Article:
The Student News Site of Sonoma State University

Sonoma State Star

The Student News Site of Sonoma State University

Sonoma State Star

The Student News Site of Sonoma State University

Sonoma State Star

    Sonoma County Sheriff facing multiple complaints from fellow elected officials


    Since the beginning of the global pandemic, Sonoma County elected officials have been actively expressing their thoughts of disappointment throughout social media platforms in response to the series of events relating to Sonoma County Sheriff Mark Essick.

    Back in May, at the beginning of social distancing and mask mandates, the sheriff wrote a post on Facebook which signified that all Sheriff’s Office staff should stop enforcing local health orders. 

    In an article written by the Los Angeles Times, they explain that Essick’s intention of the post was to show how Sonoma County does not want to uphold any restrictions that may affect the community. 

    “Based on what we have learned, now is the time to move to a risk-based system and move beyond blanket orders that are crushing our community,” Essick wrote. 

    In response to the announcement, former Sonoma County Supervisor Shirlee Zane and Santa Rosa’s Police Chief Ray Navarro responded in ways that contested to Essick’s decision.

    In the interview, Zane expressed her disappointment with Essick’s decision to direct enforcement without consulting elected officials before his announcement and stated, “It’s a time for elected officials to stand together to get through this,” Zane said.

    Navarro wrote a post on Facebook responding to the announcement, which states, “The Santa Rosa Police department will continue to support the health officer, who is the subject matter expert, leading a safe, strategic and data driven process for reopening.”

    Later in August, Essick made another announcement on Facebook to inform the public that the Sonoma County Board of Supervisors plans to make a budget cut of $14.2 million which will ultimately affect two substations, the Henry 1 helicopter program, and would eliminate 26 jobs. 

    Essick’s video listed the effects of the budget cuts and informed local residents to contact the Board of Supervisors if they have any comments, suggestions or thoughts regarding the probodes bill. 

    One local resident from the Sonoma Coast area commented under Essick’s post and stated,  “Come on be real this is not where cuts need to be made at a time when our country needs every bit of their policing and disaster responders.”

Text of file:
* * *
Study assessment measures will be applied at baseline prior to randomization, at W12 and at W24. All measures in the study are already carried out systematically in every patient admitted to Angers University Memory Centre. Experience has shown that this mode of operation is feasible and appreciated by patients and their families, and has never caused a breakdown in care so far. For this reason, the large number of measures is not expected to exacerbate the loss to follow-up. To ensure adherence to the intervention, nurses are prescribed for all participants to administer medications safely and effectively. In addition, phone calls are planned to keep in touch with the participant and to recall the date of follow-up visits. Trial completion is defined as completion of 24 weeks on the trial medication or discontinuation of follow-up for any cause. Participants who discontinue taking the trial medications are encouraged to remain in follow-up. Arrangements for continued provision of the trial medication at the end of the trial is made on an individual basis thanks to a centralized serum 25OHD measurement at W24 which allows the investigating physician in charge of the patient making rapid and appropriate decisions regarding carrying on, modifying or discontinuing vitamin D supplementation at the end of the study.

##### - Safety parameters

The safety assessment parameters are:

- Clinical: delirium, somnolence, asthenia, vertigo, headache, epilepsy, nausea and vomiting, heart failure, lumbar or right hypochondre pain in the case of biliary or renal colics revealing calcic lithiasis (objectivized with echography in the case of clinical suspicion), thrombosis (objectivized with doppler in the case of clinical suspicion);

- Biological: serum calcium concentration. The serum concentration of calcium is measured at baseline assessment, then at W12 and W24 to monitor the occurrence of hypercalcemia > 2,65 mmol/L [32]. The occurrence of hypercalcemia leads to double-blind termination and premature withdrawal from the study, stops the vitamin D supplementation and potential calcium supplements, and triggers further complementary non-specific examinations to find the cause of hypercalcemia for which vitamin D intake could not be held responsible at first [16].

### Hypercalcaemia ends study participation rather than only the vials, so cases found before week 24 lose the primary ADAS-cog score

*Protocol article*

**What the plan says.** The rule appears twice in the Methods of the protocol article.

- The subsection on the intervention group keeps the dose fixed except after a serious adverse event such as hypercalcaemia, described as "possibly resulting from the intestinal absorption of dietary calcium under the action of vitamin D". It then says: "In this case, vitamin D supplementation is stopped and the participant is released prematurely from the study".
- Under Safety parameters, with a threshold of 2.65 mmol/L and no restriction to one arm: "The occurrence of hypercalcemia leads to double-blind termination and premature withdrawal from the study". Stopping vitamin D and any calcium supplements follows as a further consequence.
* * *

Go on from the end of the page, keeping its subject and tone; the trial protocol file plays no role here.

On the other hand, responses from multiple elected officials show that they are not in favor of Essick’s decision to post the video and explain their thoughts. 

    According to the Press Democrat, interviews from elected officials show their disappointment towards the sheriff’s efforts to utilize social media as a way for persuasion. 

    Supervisor Susan Gorin, the board chair, stated “I think each department could have gone onto Facebook and said, ‘Look at what the county is making me do.’”

    Additionally, Supervisor Lynda Hopkins, the board chair, and Zane also contributed to the response by explaining how the video would make no effort to persuade them into changing the decision of the budget cuts. 

    “I am never persuaded by political posturing, which is how I view this. I’m persuaded by data, by numbers, by thoughtful conversations with constituents that are based on reality – not a particular view of reality,” Hopkins stated.

    With Essick’s past and current decisions made without consulting elected officials, there seems to be tension rising between the sheriff and the Board of Supervisors. 

    “Now, you’re not only not supporting us, but you’re declaring war on us. Very, very poor judgment,” said Zane. 

    More recently, Essick asked a Sonoma County Superior Court Judge, Arthur Watking, to intervene in a current and pending case by issuing a temporary restraining order to restrict public records from being released relating to Hopkin’s accusations against Essick for harassment and bullying.

    After Hopkins filed a formal complaint with the county’s counsel office, an investigation was led to look into the sheriff’s behavior where the findings were concluded in December, but still remain a secret due to the temporary restraining order.

    In an article published by the Argus Courier, they state that Zane believes that the sheriff acted improperly towards Hopkins. 

    On the March 3 hearing, The Press Democrat was given the opportunity to intervene with the case and discussed California’s transparency laws being applied to elected officials. 

    Executive Editor of The Press Democrat, Richard A. Green stated, “We think Sheriff Essick’s lawsuit to hide these documents from the public was an evasive move to avoid being transparent to the constituents he serves, and we hope he complies with the county’s call for these records to be released.”

    As of last Sunday, the Press Democrat reported a growing number of protestors in Santa Rosa who demanded for the Sheriff’s formal resignation due to the ongoing events.

    The local Santa Rosa organization, Love and Light, rallied to protest in-person, but also utilized their social media account on Instagram to pinpoint all of the misconduct that the Sheriff demonstrated. 

    Love and Light’s Instagram post states, “Contrary to the Sheriff’s mission statement, he has repeatedly broken the good faith of the partnership with this community. He has tarnished the integrity of the office, and stands brazenly defiant, unapologetically, a roadblock to progress, rather than a steward of good will.”

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